Newspaper article The Florida Times Union

Increased Graduation at Colleges Still a Goal; Deal Joins Past Leaders in Pushing for More Grads to Fill Future Job Openings

Newspaper article The Florida Times Union

Increased Graduation at Colleges Still a Goal; Deal Joins Past Leaders in Pushing for More Grads to Fill Future Job Openings

Article excerpt

Byline: Walter C. Jones

ATLANTA When Gov. Nathan Deal announced that boosting college-graduation rates was a goal of his administration, he joined a long line of public officials grasping for a solution to a nagging problem.

Fewer than half of the freshmen beginning class this month at four-year public colleges across the state will graduate in the next six years, based on long-standing trends. Those entering two-year colleges will fare worse. Just one-fourth of them will collect a sheep's skin.

National figures are similar to Georgia's.

"Completion numbers are not that good in Georgia. They're not that good across the country," said Stan Jones, president of the Complete College America foundation.

Most of those who wash out of college weren't prepared for it. The more remedial courses a student is required to take, the greater the likelihood of flunking out.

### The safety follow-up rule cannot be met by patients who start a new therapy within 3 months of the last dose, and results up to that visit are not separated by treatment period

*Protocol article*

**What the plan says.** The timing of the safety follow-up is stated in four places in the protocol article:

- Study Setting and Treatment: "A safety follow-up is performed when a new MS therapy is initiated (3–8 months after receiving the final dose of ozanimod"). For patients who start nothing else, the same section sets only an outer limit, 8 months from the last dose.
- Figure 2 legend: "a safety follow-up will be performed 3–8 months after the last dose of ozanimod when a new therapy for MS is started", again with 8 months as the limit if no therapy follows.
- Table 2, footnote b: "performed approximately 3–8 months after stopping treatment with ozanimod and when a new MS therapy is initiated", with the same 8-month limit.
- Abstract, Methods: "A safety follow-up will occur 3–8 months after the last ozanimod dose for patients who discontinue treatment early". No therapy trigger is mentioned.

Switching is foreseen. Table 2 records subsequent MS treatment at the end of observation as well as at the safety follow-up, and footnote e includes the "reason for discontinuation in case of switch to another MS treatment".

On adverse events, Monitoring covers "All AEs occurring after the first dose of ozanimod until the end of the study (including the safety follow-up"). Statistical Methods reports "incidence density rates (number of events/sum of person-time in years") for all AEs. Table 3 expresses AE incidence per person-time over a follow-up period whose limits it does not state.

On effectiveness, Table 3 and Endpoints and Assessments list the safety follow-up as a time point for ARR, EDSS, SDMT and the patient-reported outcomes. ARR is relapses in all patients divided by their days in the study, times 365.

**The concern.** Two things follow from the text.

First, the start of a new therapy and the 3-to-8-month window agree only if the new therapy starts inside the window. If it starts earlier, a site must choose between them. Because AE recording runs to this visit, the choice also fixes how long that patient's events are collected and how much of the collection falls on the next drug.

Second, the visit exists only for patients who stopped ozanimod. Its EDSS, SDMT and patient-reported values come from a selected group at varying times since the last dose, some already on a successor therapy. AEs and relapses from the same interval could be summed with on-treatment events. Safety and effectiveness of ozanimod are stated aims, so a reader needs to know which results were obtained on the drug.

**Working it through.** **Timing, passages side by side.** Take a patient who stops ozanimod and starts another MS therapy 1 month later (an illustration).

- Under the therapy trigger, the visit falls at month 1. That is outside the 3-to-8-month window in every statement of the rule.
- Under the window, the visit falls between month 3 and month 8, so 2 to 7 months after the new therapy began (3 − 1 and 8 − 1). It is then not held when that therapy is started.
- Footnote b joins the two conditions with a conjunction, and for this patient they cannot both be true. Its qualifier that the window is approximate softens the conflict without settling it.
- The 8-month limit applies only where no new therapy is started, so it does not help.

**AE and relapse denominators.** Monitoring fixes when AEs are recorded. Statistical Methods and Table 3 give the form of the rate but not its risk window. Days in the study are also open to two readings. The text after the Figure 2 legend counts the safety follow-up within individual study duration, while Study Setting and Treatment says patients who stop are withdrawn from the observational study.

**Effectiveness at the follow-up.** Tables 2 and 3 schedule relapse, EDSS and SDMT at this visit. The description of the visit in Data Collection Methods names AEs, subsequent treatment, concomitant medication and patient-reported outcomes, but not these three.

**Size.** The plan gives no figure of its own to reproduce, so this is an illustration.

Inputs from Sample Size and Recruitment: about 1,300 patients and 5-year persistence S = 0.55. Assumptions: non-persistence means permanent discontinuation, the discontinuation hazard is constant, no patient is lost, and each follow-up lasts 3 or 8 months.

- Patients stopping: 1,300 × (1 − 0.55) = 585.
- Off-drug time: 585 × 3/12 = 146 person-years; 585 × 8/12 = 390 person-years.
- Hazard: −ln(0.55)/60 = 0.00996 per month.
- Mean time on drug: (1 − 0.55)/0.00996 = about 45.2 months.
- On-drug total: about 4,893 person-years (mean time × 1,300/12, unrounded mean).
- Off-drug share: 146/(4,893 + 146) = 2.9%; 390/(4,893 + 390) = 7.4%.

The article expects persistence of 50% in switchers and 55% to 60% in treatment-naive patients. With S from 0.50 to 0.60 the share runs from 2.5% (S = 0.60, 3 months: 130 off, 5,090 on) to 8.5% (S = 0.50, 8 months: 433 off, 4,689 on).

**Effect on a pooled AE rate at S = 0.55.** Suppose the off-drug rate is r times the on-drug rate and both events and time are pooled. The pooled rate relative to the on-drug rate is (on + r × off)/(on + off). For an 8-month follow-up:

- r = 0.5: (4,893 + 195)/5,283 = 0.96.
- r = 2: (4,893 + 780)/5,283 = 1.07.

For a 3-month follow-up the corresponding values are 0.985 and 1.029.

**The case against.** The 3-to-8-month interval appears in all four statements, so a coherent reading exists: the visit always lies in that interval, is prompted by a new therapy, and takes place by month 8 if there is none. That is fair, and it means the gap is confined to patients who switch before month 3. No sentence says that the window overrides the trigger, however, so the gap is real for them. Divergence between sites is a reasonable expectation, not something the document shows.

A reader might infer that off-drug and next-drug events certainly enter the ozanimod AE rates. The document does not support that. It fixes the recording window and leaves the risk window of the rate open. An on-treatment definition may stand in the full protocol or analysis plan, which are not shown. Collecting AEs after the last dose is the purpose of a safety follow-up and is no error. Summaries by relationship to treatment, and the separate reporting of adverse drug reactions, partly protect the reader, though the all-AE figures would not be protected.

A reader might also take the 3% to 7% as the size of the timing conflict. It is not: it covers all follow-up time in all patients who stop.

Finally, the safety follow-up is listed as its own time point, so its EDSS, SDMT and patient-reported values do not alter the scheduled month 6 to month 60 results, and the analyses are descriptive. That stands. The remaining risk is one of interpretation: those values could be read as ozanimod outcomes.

Remedial courses essentially mean students repeat high school despite having graduated.

These college freshmen are the ones who have surpassed their classmates at high school where one-third never earned a baccalaureate diploma.

Georgia passed a law granting a sort of money-back guarantee on high school diplomas. It was a gimmicky way of promising employers that any graduate they hired would be adequately educated. The Board of Regents could save a bundle by claiming that guarantee.

The Board of Education toughened high school curriculum and eliminated the general diploma that many kids pursued instead of the more challenging college-prep avenue. But still colleges are having to re-teach high school courses to graduates.

To try it a different way, Deal got a $1 million grant to develop online remedial courses so students can study at their own pace. That borrows from the successful dropout-prevention program developed by Communities In Schools for middle-schoolers. …

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